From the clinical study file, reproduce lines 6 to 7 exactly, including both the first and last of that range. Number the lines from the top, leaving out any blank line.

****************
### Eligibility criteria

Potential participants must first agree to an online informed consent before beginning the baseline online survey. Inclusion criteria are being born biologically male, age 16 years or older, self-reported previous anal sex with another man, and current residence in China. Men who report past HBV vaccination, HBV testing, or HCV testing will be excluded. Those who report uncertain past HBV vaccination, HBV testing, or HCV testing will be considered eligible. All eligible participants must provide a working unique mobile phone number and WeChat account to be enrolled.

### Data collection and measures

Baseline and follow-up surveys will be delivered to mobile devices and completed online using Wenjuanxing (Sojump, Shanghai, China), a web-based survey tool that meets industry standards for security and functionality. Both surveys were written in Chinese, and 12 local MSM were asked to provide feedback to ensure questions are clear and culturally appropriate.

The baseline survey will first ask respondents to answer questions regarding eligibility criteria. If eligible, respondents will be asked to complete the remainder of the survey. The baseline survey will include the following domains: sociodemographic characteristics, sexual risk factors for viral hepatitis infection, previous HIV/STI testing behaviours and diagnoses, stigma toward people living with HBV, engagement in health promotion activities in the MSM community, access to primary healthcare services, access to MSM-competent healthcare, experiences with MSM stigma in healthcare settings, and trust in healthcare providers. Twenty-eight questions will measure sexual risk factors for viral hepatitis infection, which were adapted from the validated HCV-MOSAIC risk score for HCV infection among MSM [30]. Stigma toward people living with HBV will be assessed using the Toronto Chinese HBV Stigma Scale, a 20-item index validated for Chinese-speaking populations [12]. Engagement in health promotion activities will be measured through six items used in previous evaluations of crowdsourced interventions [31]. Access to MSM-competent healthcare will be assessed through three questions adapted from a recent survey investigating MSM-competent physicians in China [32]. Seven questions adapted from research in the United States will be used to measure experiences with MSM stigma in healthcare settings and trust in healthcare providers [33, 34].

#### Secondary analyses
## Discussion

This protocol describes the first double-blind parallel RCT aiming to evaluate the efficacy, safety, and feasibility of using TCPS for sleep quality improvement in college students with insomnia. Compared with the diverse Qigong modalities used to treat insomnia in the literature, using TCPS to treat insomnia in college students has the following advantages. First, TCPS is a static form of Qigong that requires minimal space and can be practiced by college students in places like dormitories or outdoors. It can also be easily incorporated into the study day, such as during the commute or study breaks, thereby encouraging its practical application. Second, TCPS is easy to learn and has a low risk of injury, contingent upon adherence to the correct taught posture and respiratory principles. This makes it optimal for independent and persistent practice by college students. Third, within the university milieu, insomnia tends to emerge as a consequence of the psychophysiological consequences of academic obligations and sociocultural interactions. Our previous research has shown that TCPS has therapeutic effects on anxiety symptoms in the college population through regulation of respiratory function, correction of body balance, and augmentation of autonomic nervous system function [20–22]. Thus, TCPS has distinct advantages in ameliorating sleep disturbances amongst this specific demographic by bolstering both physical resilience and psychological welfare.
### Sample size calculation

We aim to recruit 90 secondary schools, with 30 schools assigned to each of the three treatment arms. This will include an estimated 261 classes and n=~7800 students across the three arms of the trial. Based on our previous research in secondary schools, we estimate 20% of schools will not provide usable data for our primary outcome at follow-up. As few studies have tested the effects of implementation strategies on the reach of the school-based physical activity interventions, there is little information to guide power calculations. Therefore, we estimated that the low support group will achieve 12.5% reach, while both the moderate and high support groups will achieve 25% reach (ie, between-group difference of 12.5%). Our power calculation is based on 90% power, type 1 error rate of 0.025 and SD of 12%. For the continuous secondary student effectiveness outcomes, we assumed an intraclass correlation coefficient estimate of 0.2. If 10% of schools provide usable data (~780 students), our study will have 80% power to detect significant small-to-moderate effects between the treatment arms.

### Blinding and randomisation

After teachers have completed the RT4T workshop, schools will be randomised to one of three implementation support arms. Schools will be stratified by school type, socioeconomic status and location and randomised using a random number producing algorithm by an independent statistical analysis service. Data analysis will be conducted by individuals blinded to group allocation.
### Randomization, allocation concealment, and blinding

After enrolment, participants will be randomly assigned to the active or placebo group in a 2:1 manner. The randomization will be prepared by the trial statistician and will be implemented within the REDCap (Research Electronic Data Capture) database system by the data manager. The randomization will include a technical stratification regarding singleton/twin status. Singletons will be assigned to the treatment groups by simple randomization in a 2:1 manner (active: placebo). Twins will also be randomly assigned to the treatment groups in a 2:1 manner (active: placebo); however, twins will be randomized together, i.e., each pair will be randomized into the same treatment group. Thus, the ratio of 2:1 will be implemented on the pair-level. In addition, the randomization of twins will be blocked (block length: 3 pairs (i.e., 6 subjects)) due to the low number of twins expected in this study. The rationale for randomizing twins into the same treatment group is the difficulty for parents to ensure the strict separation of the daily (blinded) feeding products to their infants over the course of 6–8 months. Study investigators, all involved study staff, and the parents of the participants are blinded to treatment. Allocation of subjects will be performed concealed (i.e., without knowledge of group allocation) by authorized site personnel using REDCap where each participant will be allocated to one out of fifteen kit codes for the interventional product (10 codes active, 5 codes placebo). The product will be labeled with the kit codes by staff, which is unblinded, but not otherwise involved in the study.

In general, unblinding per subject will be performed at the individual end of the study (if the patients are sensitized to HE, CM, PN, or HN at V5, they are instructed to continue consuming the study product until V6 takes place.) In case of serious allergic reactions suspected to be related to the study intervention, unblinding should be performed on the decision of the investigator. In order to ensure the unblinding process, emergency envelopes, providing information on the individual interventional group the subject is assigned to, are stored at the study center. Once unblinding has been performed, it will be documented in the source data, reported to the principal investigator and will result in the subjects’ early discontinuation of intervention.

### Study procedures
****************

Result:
#### Secondary analyses
## Discussion